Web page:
New Regulatory Era Will Bring Broader SEC Scrutiny

September 9th, 2009

In the aftermath of what has been called “the most severe financial crisis since the Great Depression,” the US Treasury Department spent the summer of 2009 drafting volumes of proposed legislation. If enacted into law, the resulting reforms will have far-reaching effects. Most notably, investors will be armed with significantly more information, and companies will need to comply with extensive new reporting requirements particularly in areas related to risk and governance. Following a familiar pattern, the new regulatory system will rely heavily on the scrutiny of the US Securities and Exchange Commission (SEC).

Targeting Risks and Governance

As is often the case on Capitol Hill, it will take time to reach consensus on the final legislation. Some proposals may be dropped. But, considering the price paid in terms of massive job losses and decidedly unpopular government bailouts, lawmakers are likely to agree that “something” should be done to ensure future financial and economic stability.

The solution will need to include added reporting requirements, if it is to be responsive to the root causes of the credit crunch and ensuing financial crisis. Increasingly, with the benefit of hindsight, the nation’s best minds seem to agree that the causes of the crisis involve inadequate monitoring and regulation of risks and governance. Specifically:

  1. Certain types of risks were not well understood by either regulators or the investors who suffered losses as a result of the risks, and
  2. Some aspects of the current financial regulatory system may have spawned (or at least permitted) the kinds of corporate governance practices that encouraged unsafe risk-taking by big banks and other entities deemed “too big to fail.”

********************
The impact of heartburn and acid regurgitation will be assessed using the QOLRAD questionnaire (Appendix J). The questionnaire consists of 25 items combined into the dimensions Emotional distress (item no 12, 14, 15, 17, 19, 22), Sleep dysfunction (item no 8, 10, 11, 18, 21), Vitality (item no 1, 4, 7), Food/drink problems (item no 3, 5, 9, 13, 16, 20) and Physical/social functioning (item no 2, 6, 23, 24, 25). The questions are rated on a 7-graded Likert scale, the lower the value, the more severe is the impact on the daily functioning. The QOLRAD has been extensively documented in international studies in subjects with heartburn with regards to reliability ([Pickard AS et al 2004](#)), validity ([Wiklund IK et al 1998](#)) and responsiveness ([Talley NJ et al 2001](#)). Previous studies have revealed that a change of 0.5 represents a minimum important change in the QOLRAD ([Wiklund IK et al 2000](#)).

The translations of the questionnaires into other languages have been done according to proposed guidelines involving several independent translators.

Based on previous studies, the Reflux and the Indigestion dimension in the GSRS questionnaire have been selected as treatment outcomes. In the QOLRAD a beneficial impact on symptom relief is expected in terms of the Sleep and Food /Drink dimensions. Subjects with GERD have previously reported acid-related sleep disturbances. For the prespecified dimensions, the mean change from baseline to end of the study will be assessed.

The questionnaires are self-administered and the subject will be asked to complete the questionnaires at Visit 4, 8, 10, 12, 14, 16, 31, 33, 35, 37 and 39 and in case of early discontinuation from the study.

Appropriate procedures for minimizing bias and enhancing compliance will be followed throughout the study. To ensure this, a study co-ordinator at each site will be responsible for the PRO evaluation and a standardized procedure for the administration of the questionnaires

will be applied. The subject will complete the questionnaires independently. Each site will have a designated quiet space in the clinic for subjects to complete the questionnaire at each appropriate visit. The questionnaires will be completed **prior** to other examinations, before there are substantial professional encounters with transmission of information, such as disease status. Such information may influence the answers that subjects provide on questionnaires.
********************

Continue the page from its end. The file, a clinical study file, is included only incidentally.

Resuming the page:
Areas of Broader SEC Scrutiny

Because of the focus on reporting of risks and governance, the proposed reforms call for a significant broadening of the SEC’s oversight of the following:

  • Compensation committees. The proposed Investor Protection Act of 2009 focuses on corporate governance practices related to executive compensation. It would require that all public companies include a non-binding shareholder vote on executive compensation as disclosed in the proxy for any annual meeting held after December 15, 2009. It would also mandate a separate vote on golden parachutes in the case of a merger or acquisition. The SEC will set the reporting requirements related to these votes. The Commission may also establish requirements for disclosures about the compensation committee’s independence, as well disclosures about how the company’s compensation policies relate to risk.
  • Credit rating agencies. Under another provision of the proposed Investor Protection Act of 2009, credit rating agencies would need to register with the SEC. The Commission would establish requirements for annual reports by these agencies, documentation of their rating policies and procedures, and disclosures about the risks they measure when rating a security, including use of special symbol to identify the risks associated with structured finance products.